Journal of orthopaedic research : official publication of the Orthopaedic Research Society

Effect of mechanical convection on the partitioning of an anionic iodinated contrast agent in intact patellar cartilage.

PMID 24961833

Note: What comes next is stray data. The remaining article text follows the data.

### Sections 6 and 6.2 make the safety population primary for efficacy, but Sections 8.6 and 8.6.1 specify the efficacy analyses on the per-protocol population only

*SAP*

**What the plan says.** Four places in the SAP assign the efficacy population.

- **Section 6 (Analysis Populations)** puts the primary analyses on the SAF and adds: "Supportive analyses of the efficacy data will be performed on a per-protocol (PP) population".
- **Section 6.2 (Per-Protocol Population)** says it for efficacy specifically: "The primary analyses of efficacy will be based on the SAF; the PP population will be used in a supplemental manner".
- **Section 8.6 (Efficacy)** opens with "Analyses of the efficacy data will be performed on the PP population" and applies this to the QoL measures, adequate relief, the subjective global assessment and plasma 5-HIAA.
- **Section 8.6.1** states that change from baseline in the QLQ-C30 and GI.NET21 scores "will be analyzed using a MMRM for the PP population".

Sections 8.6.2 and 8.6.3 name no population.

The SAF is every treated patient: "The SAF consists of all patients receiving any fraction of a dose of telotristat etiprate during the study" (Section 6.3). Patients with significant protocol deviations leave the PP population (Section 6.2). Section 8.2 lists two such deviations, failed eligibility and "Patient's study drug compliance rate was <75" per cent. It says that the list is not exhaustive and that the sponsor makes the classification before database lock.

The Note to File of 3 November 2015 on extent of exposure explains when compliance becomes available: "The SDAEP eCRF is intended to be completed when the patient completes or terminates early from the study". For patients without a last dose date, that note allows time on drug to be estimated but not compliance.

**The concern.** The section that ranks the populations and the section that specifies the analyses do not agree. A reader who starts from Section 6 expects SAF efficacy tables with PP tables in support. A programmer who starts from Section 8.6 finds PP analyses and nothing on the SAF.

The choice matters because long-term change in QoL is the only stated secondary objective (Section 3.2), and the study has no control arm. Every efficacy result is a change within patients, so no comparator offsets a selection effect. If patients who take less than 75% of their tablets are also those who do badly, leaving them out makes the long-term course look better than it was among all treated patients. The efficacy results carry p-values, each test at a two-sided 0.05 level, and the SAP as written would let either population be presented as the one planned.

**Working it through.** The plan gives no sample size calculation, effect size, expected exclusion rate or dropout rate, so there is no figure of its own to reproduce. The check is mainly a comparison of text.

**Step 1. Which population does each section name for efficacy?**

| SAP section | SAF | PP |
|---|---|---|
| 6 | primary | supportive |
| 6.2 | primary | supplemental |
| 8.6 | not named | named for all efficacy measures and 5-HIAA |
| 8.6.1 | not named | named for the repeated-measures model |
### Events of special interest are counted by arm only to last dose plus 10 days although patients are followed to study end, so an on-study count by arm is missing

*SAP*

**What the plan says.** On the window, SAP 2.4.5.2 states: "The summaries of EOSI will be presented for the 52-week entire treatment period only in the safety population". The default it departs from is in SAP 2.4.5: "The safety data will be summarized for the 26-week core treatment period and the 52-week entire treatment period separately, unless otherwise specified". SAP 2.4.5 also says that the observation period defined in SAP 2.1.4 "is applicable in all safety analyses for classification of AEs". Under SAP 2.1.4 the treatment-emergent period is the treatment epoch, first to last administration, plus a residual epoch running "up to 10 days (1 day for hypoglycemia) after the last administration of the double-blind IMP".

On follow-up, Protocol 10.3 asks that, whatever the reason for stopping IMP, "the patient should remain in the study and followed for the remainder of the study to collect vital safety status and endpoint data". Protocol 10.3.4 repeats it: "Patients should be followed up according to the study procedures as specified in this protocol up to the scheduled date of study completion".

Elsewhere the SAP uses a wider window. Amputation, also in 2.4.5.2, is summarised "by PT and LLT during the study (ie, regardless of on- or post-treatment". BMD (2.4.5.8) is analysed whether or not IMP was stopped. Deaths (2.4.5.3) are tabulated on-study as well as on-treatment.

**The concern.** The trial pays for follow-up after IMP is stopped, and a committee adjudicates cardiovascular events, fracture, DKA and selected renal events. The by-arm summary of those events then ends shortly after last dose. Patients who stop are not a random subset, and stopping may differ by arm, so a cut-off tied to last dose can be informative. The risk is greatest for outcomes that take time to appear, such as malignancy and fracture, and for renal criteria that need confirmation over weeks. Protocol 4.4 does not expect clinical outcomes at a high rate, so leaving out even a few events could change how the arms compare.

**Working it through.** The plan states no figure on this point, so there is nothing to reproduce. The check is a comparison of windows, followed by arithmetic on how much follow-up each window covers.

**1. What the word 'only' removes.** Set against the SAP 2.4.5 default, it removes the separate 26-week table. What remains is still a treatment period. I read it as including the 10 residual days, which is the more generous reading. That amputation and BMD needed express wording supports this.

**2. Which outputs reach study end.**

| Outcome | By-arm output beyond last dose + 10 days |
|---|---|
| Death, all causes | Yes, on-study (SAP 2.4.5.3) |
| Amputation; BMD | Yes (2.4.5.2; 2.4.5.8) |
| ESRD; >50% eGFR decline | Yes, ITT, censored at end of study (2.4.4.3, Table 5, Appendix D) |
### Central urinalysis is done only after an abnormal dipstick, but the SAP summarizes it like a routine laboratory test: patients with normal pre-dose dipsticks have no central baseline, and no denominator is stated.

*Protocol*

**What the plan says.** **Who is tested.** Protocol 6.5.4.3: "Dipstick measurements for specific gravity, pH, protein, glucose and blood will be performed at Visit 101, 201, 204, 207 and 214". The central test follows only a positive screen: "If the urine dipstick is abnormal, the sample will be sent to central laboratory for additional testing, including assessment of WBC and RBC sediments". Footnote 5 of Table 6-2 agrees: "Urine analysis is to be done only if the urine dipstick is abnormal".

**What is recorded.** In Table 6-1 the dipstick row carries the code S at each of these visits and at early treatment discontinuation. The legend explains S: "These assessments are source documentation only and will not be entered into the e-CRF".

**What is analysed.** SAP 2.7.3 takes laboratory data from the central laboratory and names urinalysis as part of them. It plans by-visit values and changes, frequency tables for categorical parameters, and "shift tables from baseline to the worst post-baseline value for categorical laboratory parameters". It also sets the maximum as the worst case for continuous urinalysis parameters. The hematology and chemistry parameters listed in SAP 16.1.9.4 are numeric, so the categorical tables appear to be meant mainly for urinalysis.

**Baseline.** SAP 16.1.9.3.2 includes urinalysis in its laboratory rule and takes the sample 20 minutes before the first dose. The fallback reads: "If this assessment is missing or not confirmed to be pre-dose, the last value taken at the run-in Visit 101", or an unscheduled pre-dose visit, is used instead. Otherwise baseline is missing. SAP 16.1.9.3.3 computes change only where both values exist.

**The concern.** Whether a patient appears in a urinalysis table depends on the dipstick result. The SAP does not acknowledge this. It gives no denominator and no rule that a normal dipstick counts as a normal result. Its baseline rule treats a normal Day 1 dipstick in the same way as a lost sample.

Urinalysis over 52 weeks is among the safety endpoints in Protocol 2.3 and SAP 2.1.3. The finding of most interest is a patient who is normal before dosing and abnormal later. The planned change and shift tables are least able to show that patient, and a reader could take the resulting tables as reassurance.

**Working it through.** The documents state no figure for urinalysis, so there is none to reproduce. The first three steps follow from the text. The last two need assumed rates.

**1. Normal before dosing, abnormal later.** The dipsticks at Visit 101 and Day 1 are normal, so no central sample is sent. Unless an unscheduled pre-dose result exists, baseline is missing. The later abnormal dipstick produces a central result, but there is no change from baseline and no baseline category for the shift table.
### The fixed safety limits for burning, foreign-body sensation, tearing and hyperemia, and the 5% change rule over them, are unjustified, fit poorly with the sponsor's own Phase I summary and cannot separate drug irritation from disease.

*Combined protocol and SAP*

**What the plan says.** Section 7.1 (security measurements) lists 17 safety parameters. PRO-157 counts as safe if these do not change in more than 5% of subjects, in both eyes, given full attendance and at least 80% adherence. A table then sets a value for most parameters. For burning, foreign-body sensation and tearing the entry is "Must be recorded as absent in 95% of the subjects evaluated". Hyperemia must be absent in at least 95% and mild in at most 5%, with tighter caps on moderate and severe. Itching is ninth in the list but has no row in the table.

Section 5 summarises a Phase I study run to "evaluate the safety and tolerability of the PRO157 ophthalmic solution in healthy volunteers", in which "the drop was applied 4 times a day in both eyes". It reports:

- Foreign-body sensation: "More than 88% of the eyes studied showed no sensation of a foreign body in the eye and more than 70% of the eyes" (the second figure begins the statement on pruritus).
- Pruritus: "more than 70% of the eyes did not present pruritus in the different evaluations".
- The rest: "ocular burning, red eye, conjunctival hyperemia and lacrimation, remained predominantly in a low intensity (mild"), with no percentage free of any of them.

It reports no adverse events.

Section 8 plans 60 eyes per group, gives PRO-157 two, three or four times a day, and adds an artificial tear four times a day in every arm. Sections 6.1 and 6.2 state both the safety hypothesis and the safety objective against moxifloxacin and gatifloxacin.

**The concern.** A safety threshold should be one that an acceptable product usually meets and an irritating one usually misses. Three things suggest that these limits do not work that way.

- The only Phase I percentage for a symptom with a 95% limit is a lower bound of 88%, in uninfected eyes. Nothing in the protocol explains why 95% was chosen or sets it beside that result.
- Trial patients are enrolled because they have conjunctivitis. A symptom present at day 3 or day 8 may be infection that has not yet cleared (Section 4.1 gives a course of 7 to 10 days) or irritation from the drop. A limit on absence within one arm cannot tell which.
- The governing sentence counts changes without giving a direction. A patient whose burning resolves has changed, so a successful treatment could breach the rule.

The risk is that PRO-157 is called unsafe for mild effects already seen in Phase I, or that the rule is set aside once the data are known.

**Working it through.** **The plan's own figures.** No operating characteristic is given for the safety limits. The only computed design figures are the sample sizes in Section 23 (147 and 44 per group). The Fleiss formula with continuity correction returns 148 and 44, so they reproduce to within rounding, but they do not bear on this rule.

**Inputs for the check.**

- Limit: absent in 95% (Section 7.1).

To determine if mechanical convection accelerates partitioning of an anionic contrast agent into cartilage while maintaining its ability to reflect the glycosaminoglycan (GAG) content in contrast-enhanced computed tomography (CECT) of cartilage. Bovine patellae (N = 4) were immersed in iothalamate and serially imaged over 24 h of passive diffusion at 34°C. Following saline washing for 14 h, each patella was serially imaged over 2.5 h of mechanical convection by cyclic compressive loading (120N, 1 Hz) while immersed in iothalamate at 34°C. After similar saline washing, each patella was sectioned into 15 blocks (n = 60) and contrast concentration per time point as well as GAG content were determined for each cartilage block. Mechanical convection produced 70.6%, 34.4%, and 16.4% higher contrast concentration at 30, 60, and 90 min, respectively, compared to passive diffusion (p < 0.001) and boosted initial contrast flux 330%. The correlation between contrast concentration and GAG content was significant at all time points and correlation coefficients improved with time, reaching R(2)  = 0.60 after 180 min of passive diffusion and 22.5 min of mechanical convection. Mechanical convection significantly accelerated partitioning of a contrast agent into healthy cartilage while maintaining strong correlations with GAG content, providing an evidence-based rationale for adopting walking regimens in CECT imaging protocols.